Delta posts US$5.7 billion quarterly loss as it cuts projected flight increases by 50%

©Delta Air Lines

As the COVID-19 pandemic shows no sign of receding and numbers of reported cases increasing in over 35 U.S. states, the uncertain demand for future air travel has seen Delta Air Lines (Delta) halve its anticipated 1,000 flight increase for the month of August to just 500 flights.

Having posted a net quarterly loss of US$5.8 billion, it’s worst result since 2008, and currently operating at a cash burn rate of approximately US$27 million on a daily basis, the U.S. carrier, which is the world’s second-largest carrier by number of scheduled passengers carried, revenue passenger-kilometers flown and fleet size, had 19 months of liquidity and US$15.7 billion at the end of the second quarter. Normal daily cash burn for the carrier stood at approximately US$100 million.

“Demand has stalled as the virus has grown, particularly down here in the South, across the Sun Belt, coupled with the quarantine measures that are going in place in many of the Northern states,” CEO Ed Bastian told CNBC’s ‘Squawk Box.’ “Those two factors are causing consumers to pause.” On the subject of corporate travel, which Delta heavily relies on, Bastien doesn’t anticipate that: “we’ll ever get back entirely to where we were in 2019 on the volume of business traffic.,” adding: “I do think there’s a lot of inefficiency, which we can all appreciate in business travel,” he said. “The international trips that we’ve all been on where we’ve flown over to Europe for a two-hour meeting and flown back that does nothing but beat you up, and you’d certainly be much easily better accommodated over a video call.”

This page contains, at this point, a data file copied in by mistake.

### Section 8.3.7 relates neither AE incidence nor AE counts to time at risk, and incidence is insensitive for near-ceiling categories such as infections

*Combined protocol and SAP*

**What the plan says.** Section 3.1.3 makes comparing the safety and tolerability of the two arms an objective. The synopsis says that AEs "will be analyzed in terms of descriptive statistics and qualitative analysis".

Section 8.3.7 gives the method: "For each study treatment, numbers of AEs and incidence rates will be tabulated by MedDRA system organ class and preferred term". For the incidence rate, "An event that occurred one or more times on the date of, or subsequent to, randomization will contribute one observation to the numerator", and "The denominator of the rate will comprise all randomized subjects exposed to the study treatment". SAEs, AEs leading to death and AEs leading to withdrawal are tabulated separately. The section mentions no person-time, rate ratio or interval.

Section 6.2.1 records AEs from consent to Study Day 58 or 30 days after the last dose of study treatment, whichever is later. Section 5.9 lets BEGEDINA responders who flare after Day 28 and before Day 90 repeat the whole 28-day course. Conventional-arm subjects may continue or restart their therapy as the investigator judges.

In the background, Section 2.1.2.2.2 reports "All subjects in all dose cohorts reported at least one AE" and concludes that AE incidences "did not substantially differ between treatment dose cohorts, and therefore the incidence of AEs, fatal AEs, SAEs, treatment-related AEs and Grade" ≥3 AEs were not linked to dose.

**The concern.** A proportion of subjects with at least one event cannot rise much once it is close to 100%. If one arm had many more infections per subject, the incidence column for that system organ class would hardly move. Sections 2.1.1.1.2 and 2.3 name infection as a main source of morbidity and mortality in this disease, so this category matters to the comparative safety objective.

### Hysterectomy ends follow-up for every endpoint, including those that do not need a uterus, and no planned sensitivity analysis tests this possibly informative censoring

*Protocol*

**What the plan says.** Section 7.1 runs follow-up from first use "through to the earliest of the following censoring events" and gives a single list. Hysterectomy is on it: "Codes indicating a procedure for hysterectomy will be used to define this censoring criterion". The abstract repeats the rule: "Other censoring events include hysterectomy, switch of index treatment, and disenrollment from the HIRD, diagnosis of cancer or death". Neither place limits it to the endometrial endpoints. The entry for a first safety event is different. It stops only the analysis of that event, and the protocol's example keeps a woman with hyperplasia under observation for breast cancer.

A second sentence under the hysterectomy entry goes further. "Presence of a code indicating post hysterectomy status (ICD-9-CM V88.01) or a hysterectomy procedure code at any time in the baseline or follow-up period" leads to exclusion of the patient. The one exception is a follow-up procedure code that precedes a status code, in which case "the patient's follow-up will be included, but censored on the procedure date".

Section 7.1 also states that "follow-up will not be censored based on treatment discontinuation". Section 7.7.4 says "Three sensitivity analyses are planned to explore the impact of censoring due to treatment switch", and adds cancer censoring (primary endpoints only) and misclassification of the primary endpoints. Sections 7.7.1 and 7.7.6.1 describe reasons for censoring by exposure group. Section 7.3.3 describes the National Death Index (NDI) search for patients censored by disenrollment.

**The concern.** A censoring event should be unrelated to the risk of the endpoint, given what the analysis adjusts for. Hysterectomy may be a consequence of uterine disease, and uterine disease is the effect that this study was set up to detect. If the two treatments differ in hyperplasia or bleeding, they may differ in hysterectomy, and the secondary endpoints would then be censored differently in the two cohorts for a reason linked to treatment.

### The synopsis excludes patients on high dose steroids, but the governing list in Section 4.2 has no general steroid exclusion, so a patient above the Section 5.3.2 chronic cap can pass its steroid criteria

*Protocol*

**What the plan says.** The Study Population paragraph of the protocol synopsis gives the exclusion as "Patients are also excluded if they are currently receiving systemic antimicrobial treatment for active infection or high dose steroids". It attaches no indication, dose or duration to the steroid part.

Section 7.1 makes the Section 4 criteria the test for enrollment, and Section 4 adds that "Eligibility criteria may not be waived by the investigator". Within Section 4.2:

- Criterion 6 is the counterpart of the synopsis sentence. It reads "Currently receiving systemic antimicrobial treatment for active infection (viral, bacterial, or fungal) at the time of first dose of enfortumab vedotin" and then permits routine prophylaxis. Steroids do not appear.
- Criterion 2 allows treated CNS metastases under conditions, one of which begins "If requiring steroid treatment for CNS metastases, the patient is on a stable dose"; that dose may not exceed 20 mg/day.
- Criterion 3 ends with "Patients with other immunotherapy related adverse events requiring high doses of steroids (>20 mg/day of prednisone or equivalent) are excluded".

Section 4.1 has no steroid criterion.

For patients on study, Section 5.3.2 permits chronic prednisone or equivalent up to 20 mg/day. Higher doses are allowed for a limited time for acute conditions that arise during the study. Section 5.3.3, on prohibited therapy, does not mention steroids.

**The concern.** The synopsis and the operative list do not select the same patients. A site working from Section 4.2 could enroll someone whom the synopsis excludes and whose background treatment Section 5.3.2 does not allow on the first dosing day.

Delta’s revenue in the quarter ended in June fell 88% from a year earlier to US$1.47 billion, marginally above analysts’ estimates. While the US$25 billion of federal coronavirus aid prohibits Delta from laying off any employees before October, already 17,000 employees have signed up for voluntary redundancy as the carrier looks for ways to reduce its payroll. The carrier has also been badly hit with both Aeromexico and LATAM, airlines in which Delta has substantial stakes of US$770 million and US$1.1 billion respectively, recently filing for bankruptcy protection.

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